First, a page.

2:45 p.m.: Beer Made from Fog, Millennia-Old Egg Ovens, Dining in the Sky, and More: A Conversation with Gastro Obscura’s Cecily Wong
Cecily Wong’s Gastro Obscura: A Food Adventurer’s Guide is a detailed and richly illustrated testament to food as a gateway to a greater understanding of history, science, art, and tradition. Join Wong as she discusses how people on all seven continents make food, eat, drink, and come together around the table.
SUNDAY, OCTOBER 31
12 p.m.: Elizabeth McCracken and Rumaan Alam in Conversation
In Rumaan Alam’s 2020 National Book Award–nominated novel Leave the World Behind, a family thrust into a national crisis finds themselves learning to navigate the waters of trust with two complete strangers. In Elizabeth McCracken’s 2021 National Book Award–nominated story collection The Souvenir Museum, families come together, grow apart, and have their bonds tested. Join Alam and McCracken as they talk about family dynamics in fiction.
CHILDREN’S DAY AT SYMPHONY SQUARE (IN-PERSON)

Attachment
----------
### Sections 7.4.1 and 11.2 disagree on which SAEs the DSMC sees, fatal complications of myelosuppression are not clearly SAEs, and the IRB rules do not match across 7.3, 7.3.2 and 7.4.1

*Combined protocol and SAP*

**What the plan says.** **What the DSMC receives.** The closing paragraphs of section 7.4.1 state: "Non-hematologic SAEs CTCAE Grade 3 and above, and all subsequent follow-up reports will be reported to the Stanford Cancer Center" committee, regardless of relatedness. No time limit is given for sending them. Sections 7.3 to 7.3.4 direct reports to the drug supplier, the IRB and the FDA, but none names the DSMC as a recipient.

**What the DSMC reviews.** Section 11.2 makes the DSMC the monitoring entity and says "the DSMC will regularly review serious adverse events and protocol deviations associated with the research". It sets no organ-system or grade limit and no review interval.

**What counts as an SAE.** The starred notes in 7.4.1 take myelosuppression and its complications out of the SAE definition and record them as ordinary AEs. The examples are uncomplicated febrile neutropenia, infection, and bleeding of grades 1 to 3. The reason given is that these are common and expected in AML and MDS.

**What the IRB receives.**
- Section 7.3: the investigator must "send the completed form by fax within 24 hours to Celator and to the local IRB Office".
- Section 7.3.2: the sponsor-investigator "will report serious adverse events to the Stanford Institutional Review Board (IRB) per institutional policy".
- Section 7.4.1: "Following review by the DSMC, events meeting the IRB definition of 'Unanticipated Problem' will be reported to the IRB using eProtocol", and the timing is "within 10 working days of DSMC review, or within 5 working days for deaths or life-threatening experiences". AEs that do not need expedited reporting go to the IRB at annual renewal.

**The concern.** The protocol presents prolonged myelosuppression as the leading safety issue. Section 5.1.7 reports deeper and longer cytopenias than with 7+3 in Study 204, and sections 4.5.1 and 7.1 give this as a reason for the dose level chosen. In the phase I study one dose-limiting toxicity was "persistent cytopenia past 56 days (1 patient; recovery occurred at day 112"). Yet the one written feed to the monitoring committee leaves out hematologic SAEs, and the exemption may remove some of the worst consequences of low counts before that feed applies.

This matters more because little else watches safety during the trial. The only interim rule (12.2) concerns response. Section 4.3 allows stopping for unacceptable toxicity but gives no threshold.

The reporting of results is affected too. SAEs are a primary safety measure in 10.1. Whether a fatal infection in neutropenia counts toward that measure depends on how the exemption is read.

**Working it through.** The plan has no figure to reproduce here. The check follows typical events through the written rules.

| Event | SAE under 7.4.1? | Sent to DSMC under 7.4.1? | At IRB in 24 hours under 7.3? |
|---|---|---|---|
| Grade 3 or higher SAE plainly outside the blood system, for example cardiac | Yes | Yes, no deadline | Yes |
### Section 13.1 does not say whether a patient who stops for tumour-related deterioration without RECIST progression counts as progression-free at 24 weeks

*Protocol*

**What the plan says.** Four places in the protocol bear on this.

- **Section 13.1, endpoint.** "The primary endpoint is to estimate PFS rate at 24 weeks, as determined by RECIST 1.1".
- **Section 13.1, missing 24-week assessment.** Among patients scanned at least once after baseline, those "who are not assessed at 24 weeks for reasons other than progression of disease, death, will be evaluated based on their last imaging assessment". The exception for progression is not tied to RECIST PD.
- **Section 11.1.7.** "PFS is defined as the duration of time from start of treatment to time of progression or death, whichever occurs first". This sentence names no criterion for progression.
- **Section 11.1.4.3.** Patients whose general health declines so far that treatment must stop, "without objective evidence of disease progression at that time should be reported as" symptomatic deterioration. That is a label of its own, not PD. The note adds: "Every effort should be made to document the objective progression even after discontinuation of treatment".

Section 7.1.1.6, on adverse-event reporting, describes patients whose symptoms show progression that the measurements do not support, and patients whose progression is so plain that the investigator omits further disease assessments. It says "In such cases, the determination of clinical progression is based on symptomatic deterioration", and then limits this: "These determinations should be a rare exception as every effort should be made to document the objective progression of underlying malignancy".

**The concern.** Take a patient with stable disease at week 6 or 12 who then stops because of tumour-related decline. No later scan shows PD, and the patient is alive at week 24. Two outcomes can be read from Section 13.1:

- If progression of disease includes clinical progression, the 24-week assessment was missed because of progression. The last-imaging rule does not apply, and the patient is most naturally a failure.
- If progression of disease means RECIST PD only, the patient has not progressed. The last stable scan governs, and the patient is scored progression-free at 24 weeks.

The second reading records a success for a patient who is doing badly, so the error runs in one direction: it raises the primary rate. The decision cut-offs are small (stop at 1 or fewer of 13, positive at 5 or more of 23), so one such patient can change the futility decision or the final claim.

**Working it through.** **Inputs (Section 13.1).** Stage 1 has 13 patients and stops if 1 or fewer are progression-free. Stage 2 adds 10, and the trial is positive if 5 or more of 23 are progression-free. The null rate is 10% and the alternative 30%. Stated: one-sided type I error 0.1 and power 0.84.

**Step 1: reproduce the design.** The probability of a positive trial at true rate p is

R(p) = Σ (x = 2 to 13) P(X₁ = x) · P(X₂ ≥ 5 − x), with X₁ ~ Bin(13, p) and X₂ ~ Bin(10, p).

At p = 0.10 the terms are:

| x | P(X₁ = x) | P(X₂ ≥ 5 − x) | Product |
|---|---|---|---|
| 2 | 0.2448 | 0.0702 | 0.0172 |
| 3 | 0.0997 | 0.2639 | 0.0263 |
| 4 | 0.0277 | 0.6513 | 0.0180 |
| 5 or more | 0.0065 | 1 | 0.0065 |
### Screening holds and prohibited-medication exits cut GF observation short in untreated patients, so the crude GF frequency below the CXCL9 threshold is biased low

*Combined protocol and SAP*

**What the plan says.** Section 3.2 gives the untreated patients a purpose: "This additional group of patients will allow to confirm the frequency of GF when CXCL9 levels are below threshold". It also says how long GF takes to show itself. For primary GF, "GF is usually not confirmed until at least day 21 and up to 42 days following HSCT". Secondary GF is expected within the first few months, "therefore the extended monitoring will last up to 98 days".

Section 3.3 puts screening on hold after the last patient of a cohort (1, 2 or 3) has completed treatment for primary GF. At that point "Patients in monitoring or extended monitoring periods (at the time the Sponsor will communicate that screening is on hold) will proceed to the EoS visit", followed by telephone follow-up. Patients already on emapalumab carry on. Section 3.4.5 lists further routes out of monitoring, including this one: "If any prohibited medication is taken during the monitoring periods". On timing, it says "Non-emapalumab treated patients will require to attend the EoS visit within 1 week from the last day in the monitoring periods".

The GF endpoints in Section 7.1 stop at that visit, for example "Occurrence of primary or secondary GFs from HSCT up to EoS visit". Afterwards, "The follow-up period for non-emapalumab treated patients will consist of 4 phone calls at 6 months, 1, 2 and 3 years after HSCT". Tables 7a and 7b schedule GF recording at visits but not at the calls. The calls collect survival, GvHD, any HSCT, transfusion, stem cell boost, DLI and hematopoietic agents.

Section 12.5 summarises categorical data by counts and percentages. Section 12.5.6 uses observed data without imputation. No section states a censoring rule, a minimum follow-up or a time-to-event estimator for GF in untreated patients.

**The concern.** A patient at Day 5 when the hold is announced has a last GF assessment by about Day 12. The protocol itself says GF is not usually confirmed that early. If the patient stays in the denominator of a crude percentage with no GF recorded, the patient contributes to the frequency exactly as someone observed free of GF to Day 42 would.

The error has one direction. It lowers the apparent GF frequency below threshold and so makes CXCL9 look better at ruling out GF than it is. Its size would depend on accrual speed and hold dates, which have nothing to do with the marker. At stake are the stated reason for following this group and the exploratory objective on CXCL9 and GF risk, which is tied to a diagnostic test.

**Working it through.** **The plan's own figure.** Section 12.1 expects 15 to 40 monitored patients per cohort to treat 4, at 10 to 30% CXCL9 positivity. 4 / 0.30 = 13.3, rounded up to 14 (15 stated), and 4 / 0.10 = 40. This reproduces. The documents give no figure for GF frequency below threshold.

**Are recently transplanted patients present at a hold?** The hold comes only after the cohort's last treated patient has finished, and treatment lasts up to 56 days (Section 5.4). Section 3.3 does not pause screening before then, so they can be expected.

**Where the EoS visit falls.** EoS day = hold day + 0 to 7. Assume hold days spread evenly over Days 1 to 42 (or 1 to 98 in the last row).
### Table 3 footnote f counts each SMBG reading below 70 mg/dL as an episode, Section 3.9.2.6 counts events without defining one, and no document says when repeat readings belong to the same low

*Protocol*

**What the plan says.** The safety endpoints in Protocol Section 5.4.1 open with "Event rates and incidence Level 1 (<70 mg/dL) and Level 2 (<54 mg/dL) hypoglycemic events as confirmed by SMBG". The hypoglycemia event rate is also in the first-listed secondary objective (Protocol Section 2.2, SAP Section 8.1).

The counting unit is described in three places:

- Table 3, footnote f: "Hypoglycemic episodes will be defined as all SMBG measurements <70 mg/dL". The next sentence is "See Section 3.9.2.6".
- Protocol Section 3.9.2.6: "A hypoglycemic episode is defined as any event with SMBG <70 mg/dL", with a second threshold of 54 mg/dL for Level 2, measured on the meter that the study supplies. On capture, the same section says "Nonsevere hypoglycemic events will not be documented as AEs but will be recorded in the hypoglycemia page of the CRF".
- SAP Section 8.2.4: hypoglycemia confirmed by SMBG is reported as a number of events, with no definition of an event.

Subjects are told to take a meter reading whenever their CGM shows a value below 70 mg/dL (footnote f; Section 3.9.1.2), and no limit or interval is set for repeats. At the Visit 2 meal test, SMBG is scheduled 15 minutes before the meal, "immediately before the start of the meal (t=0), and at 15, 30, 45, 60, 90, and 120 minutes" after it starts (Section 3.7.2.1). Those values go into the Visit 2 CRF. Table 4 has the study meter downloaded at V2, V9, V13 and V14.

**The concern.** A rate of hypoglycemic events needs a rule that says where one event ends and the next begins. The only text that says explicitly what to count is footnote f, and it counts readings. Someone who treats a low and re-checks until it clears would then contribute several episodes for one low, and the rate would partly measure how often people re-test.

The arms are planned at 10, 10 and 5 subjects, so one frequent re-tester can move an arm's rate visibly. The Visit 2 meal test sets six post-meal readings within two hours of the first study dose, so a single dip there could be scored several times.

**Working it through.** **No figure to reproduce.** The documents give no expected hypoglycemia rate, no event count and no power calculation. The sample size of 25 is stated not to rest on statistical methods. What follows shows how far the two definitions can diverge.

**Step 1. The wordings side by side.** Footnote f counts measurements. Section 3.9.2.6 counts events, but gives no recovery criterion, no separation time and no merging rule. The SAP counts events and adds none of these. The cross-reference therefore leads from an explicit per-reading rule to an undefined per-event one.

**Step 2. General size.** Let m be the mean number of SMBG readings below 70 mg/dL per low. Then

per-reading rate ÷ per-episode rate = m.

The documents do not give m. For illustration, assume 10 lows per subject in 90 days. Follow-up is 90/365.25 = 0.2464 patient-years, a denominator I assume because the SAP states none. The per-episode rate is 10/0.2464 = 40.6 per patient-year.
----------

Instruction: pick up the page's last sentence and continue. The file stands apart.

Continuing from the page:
SATURDAY, OCTOBER 30
Bavu Blakes, El’s Mirror
David Bowles, My Two Border Towns / Mis dos pueblos fronterizos
Meghan P. Browne, Indelible Ann: The Larger-Than-Life Story of Governor Ann Richards
Haven Iverson, Slow Down, Tumbleweed!
Jarrett and Jerome Pumphrey, The Old Boat
Nicolas Solis, The Color Collector
Don Tate, Pigskins to Paintbrushes: The Story of Football-Playing Artist Ernie Barnes
ADULT PROGRAMMING AT AUSTIN PUBLIC LIBRARY (IN-PERSON)
SUNDAY, OCTOBER 31
10 a.m.: Amor Towles in Conversation about The Lincoln Highway
Amor Towles—New York Times bestselling author of The Gentleman of Moscow—talks about his latest novel, The Lincoln Highway, a multi-perspective story that takes place over ten days and hundreds of miles in 1950s America.
12 p.m.: Maria Hinojosa in Conversation about Once I Was You
Maria Hinojosa, veteran journalist and executive producer of Peabody Award–winning program Latino USA, has spent nearly thirty years reporting on immigration and the communities the mainstream media too often overlooks. In new memoir Once I Was You, Hinojosa illustrates—via her own family’s experiences growing up on the South Side of Chicago—a story of migrating to the United States. Join her as she discusses her own experiences and the public impact of the rhetoric surrounding immigration.
2 p.m.: Being Texan: Texas Monthly Editors in Conversation about the Lone Star Way of Life
Texas Monthly editors Kathy Blackwell, Wes Ferguson, José R. Ralat, and Mimi Swartz share with audiences the treasures found in Being Texan: Essays, Recipes, and Advice for the Lone Star Way, a rich anthology of Texas tales, artifacts, and reportage.